Category Archives: Vienna

Cornell/Simon Wilson Schiele book

I think that the Taschen Verlag 25th anniversary book on the Expressionist Austrian (sometimes Viennese) painter Egon Schiele (1890-1918) provides sumptuous reproductions of Schiele paintings and drawings. The smaller (both in page size (8 1.2” x 11”) and in number of pages (80)) volume from Cornell University Press, first published in 1980, provides a better textual introduction, written by Simon Wilson. The Cornell book is also organized topically (by the subject matter of the art) but begins with a solid biographical overview.


Schiele’s father was pensioned off by the Austro-Hungarian Imperial Rail Company (for mental instability) in 1902 and died in 1905. Egon Schiele was accepted as a student in the Vienna Art Academy in 1906 and was soon influenced by the renegade Secession art, particularly that of Gustav Klimt (1862-1918), who immediately recognized Schiele’s talent (on being asked to trade drawings, the older and established if avant-garde painter remarked that Schiele was a better draftsman than he was).

Though Schiele’s style diverged from that of Klimt and other Secession artists, the flattening of figures and unconcern about backdrops persisted, and Schiele remained a dutiful quasi-son, who became head of the Secession when Klimt died in 1918, soon followed by Schiele’s 6-month pregnant wife Edith, and three years later (still in advance of the Armistice ending WWI) by his own death, casualties of the devastating Spanish influenza pandemic in which at least a third of the world’s population died (including an estimated twenty million in Europe).

Wilson attempts to distinguish self-portraits expressive of metaphysical Angst (anguish) from self-portraits expressive of sexual Angst. I guess that the paintings (watercolor, gouache, oil) in which Schiele showed caricatures of himself holding his engorged penis or in the throes of orgasm or covering his genitalia to fashion a pseudo-vagina between his hands are “sexual Angst,” but the exaggeration of body hair (and pubic hair, which was always rendered with great care in his female nudes, too) and provocative semi-dress seem to me also to have a sexual charge. Moreover the top of the 1911 “Composition with Three Male Figures” (p. 26/below) strikes me as flirtatious rather than angst-ridden (I’d readily grant that the other two look saddened).


Neither author provides an explanation of the very recurrent separation between two pairs of fingers (I find spreading fingers easy, as is holding the inner two together or the outer two, but find it impossible to hold two pairs except by arranging them on a flat surface first… so I consider the pose of hands unnatural). Photographs in the Taschen volume show that the artist had long fingers, but do not document the arrangement of them he so often painted.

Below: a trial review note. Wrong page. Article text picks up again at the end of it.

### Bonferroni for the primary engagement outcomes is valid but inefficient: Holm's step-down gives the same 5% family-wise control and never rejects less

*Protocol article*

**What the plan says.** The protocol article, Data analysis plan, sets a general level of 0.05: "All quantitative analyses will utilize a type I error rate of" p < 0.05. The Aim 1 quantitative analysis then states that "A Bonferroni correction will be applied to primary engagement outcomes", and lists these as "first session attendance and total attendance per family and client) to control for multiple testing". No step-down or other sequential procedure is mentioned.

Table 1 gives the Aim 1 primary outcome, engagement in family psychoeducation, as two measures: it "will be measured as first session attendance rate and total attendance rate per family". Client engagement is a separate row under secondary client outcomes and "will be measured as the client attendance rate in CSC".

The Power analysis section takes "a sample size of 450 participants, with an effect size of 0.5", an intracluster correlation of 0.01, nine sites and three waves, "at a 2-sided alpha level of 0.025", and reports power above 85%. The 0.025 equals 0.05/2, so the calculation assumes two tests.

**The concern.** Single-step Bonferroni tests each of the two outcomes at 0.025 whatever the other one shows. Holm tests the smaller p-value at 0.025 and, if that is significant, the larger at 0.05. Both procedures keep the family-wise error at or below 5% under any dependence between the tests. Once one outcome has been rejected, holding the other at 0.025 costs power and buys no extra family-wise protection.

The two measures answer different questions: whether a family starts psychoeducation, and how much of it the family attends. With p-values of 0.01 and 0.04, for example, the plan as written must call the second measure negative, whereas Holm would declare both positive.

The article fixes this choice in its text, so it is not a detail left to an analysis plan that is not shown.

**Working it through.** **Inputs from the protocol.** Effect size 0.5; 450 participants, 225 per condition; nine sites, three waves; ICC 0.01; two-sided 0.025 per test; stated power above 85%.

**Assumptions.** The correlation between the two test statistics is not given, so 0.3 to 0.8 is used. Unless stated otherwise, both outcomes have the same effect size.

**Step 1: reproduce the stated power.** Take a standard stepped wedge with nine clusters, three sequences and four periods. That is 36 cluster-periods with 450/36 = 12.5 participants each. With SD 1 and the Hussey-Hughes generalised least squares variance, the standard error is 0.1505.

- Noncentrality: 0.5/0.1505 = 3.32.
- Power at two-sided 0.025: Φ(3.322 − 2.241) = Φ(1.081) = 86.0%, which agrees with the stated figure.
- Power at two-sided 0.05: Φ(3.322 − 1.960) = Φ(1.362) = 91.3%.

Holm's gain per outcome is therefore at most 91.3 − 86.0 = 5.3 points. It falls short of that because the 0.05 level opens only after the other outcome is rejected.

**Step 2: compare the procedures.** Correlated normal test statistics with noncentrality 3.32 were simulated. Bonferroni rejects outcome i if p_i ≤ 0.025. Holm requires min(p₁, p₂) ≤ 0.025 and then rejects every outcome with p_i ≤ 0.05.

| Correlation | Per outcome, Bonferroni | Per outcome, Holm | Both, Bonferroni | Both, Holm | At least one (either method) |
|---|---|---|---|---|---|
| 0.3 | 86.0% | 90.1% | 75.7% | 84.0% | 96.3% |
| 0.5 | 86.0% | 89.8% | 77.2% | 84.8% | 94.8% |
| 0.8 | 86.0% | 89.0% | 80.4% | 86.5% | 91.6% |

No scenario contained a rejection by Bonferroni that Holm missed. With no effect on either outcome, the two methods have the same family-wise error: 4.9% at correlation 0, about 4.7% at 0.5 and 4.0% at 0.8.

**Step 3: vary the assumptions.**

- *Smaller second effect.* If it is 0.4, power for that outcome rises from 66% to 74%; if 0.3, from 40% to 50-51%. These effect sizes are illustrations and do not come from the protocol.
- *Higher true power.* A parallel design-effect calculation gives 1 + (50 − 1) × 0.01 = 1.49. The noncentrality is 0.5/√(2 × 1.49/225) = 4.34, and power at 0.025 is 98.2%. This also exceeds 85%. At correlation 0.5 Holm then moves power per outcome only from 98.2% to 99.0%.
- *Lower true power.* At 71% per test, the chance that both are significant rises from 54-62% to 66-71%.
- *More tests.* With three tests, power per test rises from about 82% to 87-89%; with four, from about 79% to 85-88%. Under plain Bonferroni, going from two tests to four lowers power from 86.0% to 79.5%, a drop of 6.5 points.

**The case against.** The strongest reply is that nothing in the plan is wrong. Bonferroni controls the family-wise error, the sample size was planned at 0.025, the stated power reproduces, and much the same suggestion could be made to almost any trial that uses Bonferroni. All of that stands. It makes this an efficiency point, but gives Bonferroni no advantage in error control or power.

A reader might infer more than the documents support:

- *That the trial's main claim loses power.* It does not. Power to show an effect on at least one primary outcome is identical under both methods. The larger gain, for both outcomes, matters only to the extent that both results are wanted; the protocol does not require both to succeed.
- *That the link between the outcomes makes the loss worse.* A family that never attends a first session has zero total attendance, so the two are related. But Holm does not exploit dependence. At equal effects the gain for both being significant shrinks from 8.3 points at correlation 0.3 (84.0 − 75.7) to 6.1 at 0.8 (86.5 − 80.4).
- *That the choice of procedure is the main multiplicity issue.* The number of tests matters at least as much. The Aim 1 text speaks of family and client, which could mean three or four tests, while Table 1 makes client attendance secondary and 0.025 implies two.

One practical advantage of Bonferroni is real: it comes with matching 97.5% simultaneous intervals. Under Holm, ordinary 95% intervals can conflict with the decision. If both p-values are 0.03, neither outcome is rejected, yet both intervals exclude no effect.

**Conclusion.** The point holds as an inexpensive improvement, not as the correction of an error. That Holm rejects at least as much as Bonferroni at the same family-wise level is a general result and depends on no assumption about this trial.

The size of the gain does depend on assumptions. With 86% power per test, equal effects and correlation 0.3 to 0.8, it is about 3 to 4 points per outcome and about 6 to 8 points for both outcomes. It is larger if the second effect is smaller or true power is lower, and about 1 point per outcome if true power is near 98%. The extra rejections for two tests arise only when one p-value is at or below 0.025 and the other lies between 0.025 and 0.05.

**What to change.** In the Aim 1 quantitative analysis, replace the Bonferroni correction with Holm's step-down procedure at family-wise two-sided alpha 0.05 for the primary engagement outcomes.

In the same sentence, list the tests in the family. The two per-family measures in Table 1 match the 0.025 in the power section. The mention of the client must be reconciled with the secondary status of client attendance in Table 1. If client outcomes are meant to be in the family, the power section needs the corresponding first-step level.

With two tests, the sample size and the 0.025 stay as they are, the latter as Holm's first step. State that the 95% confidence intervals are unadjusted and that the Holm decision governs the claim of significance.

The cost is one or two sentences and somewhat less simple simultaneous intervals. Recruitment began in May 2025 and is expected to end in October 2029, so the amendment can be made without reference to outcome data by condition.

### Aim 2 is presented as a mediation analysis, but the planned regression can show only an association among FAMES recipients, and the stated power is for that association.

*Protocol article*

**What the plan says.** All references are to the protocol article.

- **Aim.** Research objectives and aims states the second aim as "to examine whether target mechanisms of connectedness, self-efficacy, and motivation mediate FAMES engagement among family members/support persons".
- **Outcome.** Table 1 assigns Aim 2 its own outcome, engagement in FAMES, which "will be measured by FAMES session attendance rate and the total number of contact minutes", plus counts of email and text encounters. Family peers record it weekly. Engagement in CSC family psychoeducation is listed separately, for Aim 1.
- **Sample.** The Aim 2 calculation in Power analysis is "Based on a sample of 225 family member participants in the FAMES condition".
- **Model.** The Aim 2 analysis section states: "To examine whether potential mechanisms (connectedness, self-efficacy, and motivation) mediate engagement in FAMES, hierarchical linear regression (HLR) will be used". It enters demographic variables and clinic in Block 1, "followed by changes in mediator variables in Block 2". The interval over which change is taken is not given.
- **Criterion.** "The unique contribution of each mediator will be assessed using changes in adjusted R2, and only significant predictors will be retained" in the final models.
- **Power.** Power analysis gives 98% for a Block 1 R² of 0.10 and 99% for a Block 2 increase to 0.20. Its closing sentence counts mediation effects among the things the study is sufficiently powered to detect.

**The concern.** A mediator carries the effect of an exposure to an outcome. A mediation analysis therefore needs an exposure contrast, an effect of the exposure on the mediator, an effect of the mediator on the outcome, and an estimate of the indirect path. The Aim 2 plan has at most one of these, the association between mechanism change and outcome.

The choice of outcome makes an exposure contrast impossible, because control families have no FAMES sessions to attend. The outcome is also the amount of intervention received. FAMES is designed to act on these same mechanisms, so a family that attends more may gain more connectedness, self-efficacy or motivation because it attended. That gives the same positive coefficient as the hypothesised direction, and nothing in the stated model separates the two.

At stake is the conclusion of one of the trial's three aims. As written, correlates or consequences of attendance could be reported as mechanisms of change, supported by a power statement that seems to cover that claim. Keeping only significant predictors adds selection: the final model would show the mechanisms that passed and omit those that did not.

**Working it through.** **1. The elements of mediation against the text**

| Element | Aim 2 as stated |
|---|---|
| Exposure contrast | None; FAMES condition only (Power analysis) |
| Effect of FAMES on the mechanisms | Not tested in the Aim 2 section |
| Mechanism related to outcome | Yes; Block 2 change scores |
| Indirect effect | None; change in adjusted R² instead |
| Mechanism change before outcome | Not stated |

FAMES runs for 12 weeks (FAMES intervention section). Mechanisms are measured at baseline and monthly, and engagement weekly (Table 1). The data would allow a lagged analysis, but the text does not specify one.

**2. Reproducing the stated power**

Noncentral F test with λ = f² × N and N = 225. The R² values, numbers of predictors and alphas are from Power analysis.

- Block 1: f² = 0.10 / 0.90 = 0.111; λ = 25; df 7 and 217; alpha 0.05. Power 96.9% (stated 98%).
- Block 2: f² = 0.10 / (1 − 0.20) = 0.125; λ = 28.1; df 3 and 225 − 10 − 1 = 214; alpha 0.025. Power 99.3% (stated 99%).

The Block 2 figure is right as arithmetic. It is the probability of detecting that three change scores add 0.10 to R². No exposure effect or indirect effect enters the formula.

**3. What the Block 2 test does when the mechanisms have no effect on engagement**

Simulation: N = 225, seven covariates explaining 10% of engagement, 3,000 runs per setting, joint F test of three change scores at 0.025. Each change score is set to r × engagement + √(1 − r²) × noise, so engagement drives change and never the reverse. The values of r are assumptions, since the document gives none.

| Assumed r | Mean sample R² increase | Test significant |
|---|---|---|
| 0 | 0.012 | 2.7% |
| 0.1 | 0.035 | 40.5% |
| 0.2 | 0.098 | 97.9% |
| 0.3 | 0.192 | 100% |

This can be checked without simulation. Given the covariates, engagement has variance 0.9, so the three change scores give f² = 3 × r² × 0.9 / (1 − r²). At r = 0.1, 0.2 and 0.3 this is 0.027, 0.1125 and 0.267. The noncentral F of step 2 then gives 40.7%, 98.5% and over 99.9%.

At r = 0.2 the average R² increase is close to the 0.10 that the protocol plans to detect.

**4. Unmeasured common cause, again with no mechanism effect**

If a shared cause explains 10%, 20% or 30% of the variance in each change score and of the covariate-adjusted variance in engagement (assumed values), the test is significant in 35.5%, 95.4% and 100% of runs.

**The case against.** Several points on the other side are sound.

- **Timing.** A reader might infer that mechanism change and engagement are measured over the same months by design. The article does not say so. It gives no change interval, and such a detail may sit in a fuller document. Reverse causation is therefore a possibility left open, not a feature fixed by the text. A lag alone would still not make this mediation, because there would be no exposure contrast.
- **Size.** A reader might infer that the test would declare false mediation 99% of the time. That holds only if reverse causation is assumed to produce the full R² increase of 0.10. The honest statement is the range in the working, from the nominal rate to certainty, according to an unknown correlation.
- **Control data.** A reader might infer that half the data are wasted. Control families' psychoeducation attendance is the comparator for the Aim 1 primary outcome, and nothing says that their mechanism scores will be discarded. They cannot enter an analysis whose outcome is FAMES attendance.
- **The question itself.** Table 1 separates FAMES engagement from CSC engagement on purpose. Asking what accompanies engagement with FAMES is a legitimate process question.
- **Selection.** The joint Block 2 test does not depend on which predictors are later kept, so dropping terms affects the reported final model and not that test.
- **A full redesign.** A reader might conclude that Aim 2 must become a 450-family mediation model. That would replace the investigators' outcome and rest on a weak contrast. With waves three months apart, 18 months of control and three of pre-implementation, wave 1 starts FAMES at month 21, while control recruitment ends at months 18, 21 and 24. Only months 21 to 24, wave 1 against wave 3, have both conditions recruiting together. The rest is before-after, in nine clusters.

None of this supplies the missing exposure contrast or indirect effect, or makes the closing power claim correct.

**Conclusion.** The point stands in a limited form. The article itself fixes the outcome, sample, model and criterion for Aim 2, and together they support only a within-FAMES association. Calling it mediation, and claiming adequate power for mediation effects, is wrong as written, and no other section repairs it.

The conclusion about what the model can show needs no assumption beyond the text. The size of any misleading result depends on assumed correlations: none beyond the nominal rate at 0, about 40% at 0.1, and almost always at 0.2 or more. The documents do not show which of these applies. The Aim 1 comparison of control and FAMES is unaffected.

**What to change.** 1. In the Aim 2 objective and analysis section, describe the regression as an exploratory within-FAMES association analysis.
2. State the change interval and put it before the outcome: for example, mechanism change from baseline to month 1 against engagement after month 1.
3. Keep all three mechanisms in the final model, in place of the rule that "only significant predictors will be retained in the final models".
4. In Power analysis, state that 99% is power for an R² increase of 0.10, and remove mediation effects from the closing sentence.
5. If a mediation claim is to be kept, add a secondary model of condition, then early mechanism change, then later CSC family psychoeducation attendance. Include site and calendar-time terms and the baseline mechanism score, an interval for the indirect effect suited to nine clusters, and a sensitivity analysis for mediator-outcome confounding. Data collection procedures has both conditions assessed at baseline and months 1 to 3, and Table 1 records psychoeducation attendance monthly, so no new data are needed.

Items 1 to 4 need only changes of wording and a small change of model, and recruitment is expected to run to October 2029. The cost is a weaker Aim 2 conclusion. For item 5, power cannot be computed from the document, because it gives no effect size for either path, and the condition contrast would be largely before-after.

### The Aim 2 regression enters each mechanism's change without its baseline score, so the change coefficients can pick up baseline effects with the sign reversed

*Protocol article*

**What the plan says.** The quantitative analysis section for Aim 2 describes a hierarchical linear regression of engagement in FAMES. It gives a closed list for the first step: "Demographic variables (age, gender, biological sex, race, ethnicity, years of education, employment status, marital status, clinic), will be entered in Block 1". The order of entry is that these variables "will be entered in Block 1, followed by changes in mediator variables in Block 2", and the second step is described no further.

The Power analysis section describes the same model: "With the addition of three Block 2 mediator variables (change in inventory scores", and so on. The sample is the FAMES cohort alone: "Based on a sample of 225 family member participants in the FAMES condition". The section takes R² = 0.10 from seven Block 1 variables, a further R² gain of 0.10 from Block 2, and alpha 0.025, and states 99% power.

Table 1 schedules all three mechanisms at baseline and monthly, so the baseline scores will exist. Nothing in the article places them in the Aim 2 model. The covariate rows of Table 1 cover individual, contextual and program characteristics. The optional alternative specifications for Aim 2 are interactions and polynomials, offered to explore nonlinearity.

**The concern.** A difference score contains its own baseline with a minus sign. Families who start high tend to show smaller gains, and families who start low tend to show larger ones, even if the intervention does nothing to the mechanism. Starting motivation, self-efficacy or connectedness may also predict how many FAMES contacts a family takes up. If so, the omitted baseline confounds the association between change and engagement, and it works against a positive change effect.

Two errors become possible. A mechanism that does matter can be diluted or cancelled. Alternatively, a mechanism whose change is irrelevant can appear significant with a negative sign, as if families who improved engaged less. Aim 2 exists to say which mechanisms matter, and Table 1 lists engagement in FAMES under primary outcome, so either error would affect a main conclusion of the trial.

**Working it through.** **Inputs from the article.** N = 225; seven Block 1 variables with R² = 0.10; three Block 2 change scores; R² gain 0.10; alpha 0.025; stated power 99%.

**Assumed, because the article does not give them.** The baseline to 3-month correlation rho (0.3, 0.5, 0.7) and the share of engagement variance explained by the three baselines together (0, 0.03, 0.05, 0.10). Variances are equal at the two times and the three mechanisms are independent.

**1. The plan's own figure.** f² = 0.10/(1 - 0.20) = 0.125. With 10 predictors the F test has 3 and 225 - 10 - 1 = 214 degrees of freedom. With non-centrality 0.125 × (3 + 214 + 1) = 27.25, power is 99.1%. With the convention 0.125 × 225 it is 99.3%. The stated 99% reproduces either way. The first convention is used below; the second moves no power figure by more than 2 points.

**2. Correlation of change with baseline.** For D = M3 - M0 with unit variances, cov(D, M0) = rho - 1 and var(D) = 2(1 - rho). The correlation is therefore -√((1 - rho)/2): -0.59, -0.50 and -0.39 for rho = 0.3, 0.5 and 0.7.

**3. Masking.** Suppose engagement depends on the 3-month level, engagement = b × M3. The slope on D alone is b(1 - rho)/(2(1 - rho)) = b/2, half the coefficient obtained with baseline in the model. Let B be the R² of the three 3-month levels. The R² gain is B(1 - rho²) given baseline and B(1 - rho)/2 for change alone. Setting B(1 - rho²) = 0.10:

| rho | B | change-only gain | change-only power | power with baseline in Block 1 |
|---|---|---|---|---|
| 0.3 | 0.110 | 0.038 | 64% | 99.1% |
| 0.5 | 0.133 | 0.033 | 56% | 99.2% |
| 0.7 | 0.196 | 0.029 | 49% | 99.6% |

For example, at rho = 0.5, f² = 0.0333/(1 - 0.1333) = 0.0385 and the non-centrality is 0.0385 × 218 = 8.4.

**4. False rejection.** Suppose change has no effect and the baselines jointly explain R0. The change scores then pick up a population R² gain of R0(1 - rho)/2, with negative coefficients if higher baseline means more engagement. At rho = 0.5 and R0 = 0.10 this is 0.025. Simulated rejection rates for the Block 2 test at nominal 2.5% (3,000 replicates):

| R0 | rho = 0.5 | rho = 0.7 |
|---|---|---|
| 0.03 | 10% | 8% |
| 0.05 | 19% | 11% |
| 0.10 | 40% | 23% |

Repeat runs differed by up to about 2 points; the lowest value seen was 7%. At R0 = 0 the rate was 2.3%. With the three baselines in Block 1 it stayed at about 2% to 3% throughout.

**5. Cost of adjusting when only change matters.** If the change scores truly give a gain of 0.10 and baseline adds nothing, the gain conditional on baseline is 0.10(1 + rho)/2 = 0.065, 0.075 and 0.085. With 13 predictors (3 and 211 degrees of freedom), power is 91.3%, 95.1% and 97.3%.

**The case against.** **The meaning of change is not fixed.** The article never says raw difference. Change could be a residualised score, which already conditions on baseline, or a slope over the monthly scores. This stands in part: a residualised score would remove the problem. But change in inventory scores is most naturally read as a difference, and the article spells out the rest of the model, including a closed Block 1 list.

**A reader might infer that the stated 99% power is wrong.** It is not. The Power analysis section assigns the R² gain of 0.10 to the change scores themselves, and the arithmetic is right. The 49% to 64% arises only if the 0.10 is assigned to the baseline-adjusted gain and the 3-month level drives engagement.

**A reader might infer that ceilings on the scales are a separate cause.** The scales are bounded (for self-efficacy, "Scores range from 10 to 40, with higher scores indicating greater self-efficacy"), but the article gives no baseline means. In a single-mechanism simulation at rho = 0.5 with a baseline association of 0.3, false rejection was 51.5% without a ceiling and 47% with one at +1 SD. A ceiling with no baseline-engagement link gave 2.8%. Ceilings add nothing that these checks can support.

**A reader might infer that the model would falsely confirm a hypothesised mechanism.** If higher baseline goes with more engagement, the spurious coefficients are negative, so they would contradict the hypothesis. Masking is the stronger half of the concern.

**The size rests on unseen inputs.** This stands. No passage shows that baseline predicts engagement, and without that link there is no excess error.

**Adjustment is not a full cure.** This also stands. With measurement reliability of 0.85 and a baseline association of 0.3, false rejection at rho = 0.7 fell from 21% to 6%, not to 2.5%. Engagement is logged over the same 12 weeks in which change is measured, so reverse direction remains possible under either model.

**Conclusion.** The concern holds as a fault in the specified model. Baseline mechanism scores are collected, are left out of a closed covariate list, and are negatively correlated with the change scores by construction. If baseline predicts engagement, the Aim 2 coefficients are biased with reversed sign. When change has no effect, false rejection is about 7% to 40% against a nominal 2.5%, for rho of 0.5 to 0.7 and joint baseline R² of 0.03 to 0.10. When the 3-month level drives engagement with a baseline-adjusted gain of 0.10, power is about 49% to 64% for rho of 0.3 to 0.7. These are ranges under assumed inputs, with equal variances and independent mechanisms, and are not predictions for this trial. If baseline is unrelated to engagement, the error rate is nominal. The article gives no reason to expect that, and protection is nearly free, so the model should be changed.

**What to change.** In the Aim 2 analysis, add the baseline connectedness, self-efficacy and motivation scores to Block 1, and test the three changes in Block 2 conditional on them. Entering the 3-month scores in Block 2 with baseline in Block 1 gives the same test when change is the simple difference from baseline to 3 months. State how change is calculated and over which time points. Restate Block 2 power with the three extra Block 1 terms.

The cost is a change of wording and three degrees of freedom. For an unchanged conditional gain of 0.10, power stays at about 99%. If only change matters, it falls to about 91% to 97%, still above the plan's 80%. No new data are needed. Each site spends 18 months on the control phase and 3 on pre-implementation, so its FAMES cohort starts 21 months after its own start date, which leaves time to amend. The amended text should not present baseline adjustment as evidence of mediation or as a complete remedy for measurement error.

In his portraits of others as well as in his self-portraits, Schiele rendered large, prominent hands with long fingers, right up to his not quite finished final large portrait of Albert von Gütertlow, seated and holding up his hands as if they are alien to him. (Being in the collection of the Minneapolis Art Institute, this is the painting by Schiele that first intrigues me, before I got to Vienna, where most of his work still is, particularly in the [Rudolph] Leopold Museum.)

Wilson explains that the young Secessionist painter was introduced to the earlier Expressionist work of Edvard Munch and Vincent van Gogh in 1909 by art critic Arthur Roessler, who admired worked by Schiele displayed at the Vienna Kunstchau. Without breaking with Klimt or mimicking the techniques of Munch or van Gogh, Schiele shifted to more Expressionist work soon thereafter. Schiele also obtained a sexual outlet other than his hands, living in Kumau with his 17-year-old muse/model Wally Neuzil (whom he would later dump and marry Edith Harms in 1915; she had earlier posed for Klimt).

In the last year or so of his short life, Schiele seems to have moved into a third, less angst-ridden stage and even provided some backdrops for his portraits, including the Albert von Gütertlow. Had he lived even to the Anschluss (when he would have been all of 48), who knows what a trove of masterworks he might have produced! (According to Wilson, Schiele’s work was mostly neglected until the 1960s.)

Back to the book, though biographical sources on Schiele seem slim (he was too busy painting? He did write poetry, however…), Wilson provides a good introduction to the life, traumas, and context of Schiele’s art. His text is more informative, less technical than Reinhard Steiner’s in the Taschen Schiele book.

The superiority of the latter is that the plates are all in color. Fortunately, so is the reproduction of the portrait of Albert von Gütertlow that was my introduction to Schiele’s art. But others in which color is prominent are reproduced in black and white. This is particularly regrettable for “Red Nude” (p. 37): not only is a color in the title, but the text discusses what is red in it (Schiele was not Franz Marc, the whole body was not rendered in red!). The portrait of Friedrika Beer (p. 73) is another especially unfortunate instance. Some (the 1915 portrait of a demure Edith, the 1915, poster of Schiele as St. Sebastian, the great 1918 “Family” with the nude artist behind a woman (not Edith) behind a clothed toddler) are reproduced in color in the Taschen book.